The paper addresses the management of coastal fisheries in the Mediterranean at regional level with a focus on institutional issues, especially on factors relating to limited governance. The paper underlines the complexity and the lack of standardized data which characterizes the Mediterranean basin as a whole, and needs to be tackled collectively. The institutional features, activities and recent achievements of the General Fisheries Commission for the Mediterranean (GFCM) are reviewed. Enforcement mechanisms for conservation and management measures are emphasised within a system of multi-level governance, characterized by: interaction among at least five levels of governance (global, regional, sub-regional, national and local); the need for an effective decision-making process; and enhanced collaboration and cooperation on policies and activities of the relevant institutions/actors concerned,
1. THE MANAGEMENT OF MEDITERRANEAN FISHERIES RESOURCES AT REGIONAL LEVEL: ISSUES AND OBSTACLES RELATED TO UNSUSTAINABILITY
1.1 Institutional Component of Sustainability
Within a regional perspective, the component of sustainability which is of particular relevance to the Mediterranean basin as a whole is the institutional component, more specifically factors related to limited governance. Without a consolidated framework for good governance at regional level, it seems at first sight premature to tackle the details of other factors relating to unsustainability.
An important factor of unsustainability in the Mediterranean is the lack of common data sets on management parameters for the basin as a whole. This also needs to be dealt with collectively.
1.2 The GFCM System of Governance
Awareness of the characteristics of the fisheries system in the Mediterranean, and of its vulnerability to external factors such as pollution and environmental degradation led to the recognition, more than half a century ago, of the importance to promote regional cooperation in the Mediterranean fisheries sector. In 1949, the General Fisheries Council for the Mediterranean (GFCM), renamed the General Fisheries Commission for the Mediterranean during its 22nd session, 13-16 October 1997, Rome, Italy, was established under Article XIV of the FAO Constitution. The Agreement which first set up the GFCM as an advisory body came into force on 20 February 1952 and was subsequently amended in 1963, 1976 and 1997.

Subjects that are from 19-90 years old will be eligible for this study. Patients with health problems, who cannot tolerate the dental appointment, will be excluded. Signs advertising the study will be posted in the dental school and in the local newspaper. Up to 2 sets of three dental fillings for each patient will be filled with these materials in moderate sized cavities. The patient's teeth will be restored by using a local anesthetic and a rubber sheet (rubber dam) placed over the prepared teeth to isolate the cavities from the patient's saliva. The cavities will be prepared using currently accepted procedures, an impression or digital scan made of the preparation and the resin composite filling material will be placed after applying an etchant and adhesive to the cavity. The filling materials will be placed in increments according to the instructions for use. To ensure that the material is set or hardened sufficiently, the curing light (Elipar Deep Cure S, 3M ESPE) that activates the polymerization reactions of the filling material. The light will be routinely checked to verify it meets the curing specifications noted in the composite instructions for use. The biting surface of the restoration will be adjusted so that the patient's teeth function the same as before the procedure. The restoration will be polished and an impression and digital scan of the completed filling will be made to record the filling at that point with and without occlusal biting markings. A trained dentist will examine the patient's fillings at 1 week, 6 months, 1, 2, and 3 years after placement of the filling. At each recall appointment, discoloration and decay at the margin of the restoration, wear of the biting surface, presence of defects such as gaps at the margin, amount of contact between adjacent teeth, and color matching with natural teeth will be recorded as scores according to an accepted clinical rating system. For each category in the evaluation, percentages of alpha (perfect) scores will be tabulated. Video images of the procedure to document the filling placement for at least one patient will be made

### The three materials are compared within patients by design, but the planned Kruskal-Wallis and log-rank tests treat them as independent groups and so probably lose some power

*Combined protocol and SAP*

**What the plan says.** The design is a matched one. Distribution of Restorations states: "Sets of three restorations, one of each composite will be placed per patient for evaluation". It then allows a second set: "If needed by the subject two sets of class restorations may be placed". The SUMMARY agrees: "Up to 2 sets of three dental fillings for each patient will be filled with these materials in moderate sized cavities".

The GFCM is empowered to formulate and recommend binding management measures, to which Member States must give effect, unless they object to do so within 120 days from the date of notification (Article V.3).
The GFCM mandate covers the management of coastal, straddling and high seas fisheries of the Mediterranean and Black Sea area. It is also competent for promoting marine and brackish water aquaculture development and for promoting broad fisheries cooperation, including training, notably to cope with North/South and West/East discrepancies, which affect governance. At present, all Mediterranean riparian countries as well as the European Community and Japan are Members of GFCM.
In 1997, the GFCM amended its constitutive Agreement. This was brought on by a number of international instruments which enhanced the role of Regional Fishery Management Organizations (RFMOs) in the period following the 1992 United Nations Conference on Environment and Development (UNCED). The GFCM launched a series of structural and operational reforms in 1997. Aside changing its name from Council to Commission, these reforms included:
introducing explicit reference in the preamble of the GFCM Agreement to recent international instruments, namely: the 1982 UN Convention, 1992 UNCED Agenda 21 and 1995 FAO Code of Conduct for Responsible Fisheries (the 1995 FAO Code of Conduct);
endorsing the precautionary approach and decisions based on the best scientific evidence;
opening membership to States whose vessels engage in fishing in the Region as well as to Regional Economic Integration Organizations;
establishing an autonomous budget based on financial contributions from Members to complement resources provided by FAO;